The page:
Hubert (?) and Jan van Eyck's Ghent Altarpiece (open) or The Adoration of the Mystic LambPart 2 - The Ghent Altarpiece Open
We discuss the closed Ghent Altarpiece on the previous page.
Second Life correspondents Max Newbold and Sez Zabelin, discuss the open Ghent Altarpiece (see the previous video for a discussion of the closed altarpiece) on the Vassar campus in Second Life. Unfortunately, it
is not a recreation within the Vijd Chapel in Saint Bavo's cathedral in
Ghent. We start with the recreation so we can show how the altarpiece
opens and closes and so that the listener can get a sense of the scale
of the altarpiece (it measures 11' 5" feet tall). After the introduction in
Second Life, we illustrate our discussion with details that show the altarpiece's magnificence.
Speakers: Dr. Beth Harris, Dr. Steven Zucker
Along the bottom of the Ghent Altarpiece we see a panel entitled The Adoration of the Lamb where we we see a re-creation of the sacrament of Holy Communion (also called the Eucharist). Look closely and you will see a lamb on an altar. The lamb is Christ, who referred to himself as the lamb of God. In other words, like a lamb is sacrificed, Christ was sacrificed for the sins of mankind. The lamb is bleeding into a golden chalice -- another reference to Communion, where the wine is the blood of Christ.
Below the altar is a fountain -- the fountain of eternal life, which flows because of Christ's sacrifice for mankind.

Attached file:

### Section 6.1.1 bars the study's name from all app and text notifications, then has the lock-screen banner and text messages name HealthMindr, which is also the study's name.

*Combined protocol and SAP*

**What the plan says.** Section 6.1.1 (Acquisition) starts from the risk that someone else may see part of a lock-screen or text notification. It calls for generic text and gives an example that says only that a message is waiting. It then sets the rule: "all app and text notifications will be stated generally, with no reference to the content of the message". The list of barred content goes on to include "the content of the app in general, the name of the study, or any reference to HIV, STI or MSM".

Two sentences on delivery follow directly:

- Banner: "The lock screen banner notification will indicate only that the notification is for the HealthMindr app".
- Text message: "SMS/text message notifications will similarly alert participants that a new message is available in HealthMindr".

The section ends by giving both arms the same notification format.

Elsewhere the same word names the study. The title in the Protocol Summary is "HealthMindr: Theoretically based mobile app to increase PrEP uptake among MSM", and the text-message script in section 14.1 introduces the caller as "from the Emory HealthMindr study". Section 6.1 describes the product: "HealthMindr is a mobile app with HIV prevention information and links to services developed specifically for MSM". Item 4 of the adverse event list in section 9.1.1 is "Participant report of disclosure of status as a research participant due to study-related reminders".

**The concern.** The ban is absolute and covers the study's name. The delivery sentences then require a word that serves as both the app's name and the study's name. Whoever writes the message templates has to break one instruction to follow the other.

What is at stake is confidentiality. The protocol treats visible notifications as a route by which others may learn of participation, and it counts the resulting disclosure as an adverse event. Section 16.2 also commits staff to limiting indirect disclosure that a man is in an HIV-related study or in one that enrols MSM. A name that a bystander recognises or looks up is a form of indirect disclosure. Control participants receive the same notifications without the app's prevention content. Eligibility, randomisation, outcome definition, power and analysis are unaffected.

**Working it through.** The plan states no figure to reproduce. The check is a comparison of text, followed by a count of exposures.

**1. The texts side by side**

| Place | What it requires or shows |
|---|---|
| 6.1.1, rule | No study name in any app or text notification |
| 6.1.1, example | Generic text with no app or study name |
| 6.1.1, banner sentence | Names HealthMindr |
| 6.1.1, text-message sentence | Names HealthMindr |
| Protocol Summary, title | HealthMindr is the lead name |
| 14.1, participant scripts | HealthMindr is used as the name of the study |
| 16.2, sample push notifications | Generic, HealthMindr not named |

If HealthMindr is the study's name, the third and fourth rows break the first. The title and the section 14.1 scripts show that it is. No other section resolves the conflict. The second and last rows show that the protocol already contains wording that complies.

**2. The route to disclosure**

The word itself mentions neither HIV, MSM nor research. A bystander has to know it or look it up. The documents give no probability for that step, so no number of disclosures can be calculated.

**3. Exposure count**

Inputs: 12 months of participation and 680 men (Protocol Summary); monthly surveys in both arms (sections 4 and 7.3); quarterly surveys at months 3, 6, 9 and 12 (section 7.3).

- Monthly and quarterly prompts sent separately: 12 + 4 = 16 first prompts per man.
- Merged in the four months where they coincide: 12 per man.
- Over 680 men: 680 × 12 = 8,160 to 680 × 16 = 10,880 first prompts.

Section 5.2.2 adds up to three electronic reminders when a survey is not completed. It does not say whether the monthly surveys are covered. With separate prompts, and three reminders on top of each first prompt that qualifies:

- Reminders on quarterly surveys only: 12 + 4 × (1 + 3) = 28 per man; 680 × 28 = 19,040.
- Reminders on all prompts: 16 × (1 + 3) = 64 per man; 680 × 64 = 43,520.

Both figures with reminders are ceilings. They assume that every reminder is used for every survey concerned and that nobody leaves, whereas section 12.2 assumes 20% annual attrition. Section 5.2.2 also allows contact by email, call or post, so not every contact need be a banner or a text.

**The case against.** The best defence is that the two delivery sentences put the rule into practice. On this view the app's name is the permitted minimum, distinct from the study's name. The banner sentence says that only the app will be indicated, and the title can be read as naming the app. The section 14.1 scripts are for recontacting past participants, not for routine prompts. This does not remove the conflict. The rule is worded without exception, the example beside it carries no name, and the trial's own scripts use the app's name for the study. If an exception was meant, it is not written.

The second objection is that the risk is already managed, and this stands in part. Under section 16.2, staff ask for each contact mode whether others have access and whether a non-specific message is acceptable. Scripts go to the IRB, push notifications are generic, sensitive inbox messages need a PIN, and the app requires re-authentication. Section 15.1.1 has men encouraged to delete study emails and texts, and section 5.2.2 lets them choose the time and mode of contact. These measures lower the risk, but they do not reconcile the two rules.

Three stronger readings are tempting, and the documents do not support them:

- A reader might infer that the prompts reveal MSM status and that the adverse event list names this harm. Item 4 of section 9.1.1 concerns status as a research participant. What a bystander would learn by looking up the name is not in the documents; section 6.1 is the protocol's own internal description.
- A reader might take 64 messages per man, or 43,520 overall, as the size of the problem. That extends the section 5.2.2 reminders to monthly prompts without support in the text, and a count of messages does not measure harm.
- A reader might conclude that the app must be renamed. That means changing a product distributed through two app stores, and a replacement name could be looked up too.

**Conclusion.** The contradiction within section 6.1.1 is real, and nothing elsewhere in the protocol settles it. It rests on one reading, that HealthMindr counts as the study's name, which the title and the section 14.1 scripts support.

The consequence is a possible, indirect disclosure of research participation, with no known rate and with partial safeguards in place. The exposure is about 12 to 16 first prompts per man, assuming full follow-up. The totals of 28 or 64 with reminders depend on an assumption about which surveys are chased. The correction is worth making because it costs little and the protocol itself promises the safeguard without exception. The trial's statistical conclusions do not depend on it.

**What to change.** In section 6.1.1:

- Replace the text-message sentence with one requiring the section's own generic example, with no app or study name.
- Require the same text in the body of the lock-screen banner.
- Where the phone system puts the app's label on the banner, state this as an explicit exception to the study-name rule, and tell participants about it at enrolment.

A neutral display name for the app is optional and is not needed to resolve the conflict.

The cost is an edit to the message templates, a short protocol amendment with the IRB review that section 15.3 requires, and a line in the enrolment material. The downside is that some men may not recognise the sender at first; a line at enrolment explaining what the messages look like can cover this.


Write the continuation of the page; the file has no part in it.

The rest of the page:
We see that Van Eyck has painted individual blades of grass, and flower petals. Many of the plant here were painted so naturalistically, and with such loving detail, that they are identifiable by species!
A famous art historian once said that Van Eyck had an eye like a microscope and a telescope at the same time!
We can say that the altarpiece is about redemption -- about Christ's sacrifice that saves mankind. On the outside the prophets and sybils who predicted his coming, and the Annunciation which depicts the moment when God is made flesh -- when the world now has the possibility of salvation. And inside we see this theme of sacrifice -- in the pelicans behind God the Faher, and then a symbolic re-enactment of that sacrifice in the Adoration of the Lamb. We learn from the altarpiece that this is all the plan of God the Father enthroned in heaven.
Why did the artists of the Northern Renaissance paint everything wih such clarity? Because the world around us -- everything in it -- is a reflection of God. Here is an important quote from this website:
During the Middle Ages, official doctrine had placed earthly realities on the lowest level of the scale of Creation - if they were not, indeed, the work of the devil himself. However, by the time of the Van Eyck brothers....People began to view the entire world as the work of God, the source of all creation, and present in its every detail, no matter how small and insignificant. Thus nature came to be seen as sacred, as it was a reflection of God's spirit. Where mediaeval art had focussed on a world beyond this world, the new art was devoted to scrupulous observation of what lay before the artist's eyes. Imagination was replaced by attention. Every creature, every thing, was now perceived as a sign - a metaphor - representing a spiritual truth. This vision determined the artist's vocation: to imitate the visible world as faithfully as possible, not merely in order to glorify creation, but so as to reveal the metaphysical dimension that lay concealed within.
Where and When
(now Belgium), 1432